Lizard Brain is a shared blog about Science Fiction and Fantasy from Daniel Abraham and Ty Franck.

The Dogs Project: Part Four

by Daniel Abraham

What is the Dogs Project?

“Hey,” Adam said.  “Sorry about that.”

“Well.  Can’t say you didn’t warn me.”

“They mean well.”

“I know,” Charlie said.  “And I appreciate the thought, it’s just . . .”


Adam stood, neither in the room nor out, his expression friendly.  The moment stretched just a little too long.  If Charlie wasn’t looking to talk, it wasn’t an invitation.  If he did want to, then it was.

“They didn’t find them,” Charlie said.  “The dogs who . . . They never found them.”

Adam stepped in the room, sat in the chair beside Charlie’s desk.  Charlie’s fingers hovered over his keyboard, then folded into fists and sank slowly to his lap.  A telephone rang in someone else’s office.

“It bothers you,” Adam said.

“I keep thinking about how they’re still out there, you know?” Charlie said.  “I think maybe the pound picked them up and put them down and never knew they were the ones.  Or maybe they were a pack that was just moving through the city and didn’t really belong here.  Or maybe . . .”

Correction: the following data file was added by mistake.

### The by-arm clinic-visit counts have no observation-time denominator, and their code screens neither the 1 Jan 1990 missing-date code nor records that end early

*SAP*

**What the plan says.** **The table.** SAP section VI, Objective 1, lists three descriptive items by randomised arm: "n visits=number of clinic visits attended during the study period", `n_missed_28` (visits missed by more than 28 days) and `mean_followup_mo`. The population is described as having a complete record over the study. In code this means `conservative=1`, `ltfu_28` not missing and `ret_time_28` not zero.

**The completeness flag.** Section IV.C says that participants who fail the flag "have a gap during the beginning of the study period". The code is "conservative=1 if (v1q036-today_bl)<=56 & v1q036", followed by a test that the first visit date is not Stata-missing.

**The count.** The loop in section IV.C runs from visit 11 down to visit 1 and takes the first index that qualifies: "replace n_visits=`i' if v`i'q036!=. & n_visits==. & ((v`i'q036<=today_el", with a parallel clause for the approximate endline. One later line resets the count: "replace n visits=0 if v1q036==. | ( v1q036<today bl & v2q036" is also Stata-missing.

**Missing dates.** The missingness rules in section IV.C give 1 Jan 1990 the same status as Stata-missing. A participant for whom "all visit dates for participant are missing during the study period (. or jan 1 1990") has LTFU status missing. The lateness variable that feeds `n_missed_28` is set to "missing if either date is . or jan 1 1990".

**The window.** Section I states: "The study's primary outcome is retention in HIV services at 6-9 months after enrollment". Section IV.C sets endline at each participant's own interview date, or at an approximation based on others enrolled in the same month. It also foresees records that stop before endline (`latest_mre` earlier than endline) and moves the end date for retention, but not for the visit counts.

“Or maybe they’re still out there,” Adam said, speaking into the pause.  “Maybe they belong to people in the neighborhood.  Maybe they’re sleeping on one of your neighbor’s couches.”

“Like that,” Charlie said.  He felt his hands shaking a little, but he couldn’t see the tremor.  “I don’t know how we do it.”

Adam took breath and let it out slowly.

“You get people, you get dogs,” Adam said.  “Strays, yeah.  But pets.  People love their pets.  Seriously, there are probably more dogs in this town than cars.”

“I know.  I’ve had a dog my whole life.  At least one.  It’s not like I expected them to—“

“That’s not what I meant,” Adam said.  “We’ve always lived with predators.  Before dogs were dogs, they were wolves.  I mean, that was a long-ass time ago, but they were wolves.  I don’t know how they decided to hang out with us and we decided to hang out with them, but we’ve being doing it since before they were dogs.  Maybe before we were humans.  I saw this thing one time that said how we’d never have gotten above hunter-gatherer without digs to help with herding.  We breed for the nice ones, except when we don’t.  And no matter what, some of them are always predators.”

“Yeah,” Charlie said.

“Most of them aren’t though.  Most dogs go through their whole lives and never bite anyone.  Bark, maybe, make noise, but actually do the thing?  And how many therapy dogs are there, right?  Seeing-eye dogs.  Companion dogs.  Even just good pets.  Dickens.  Most dogs are good.”

“About how many, do you think?”

“I don’t know.  Four out of five?”

“So for every ten dogs you see . . .”

“Yeah.  A couple.”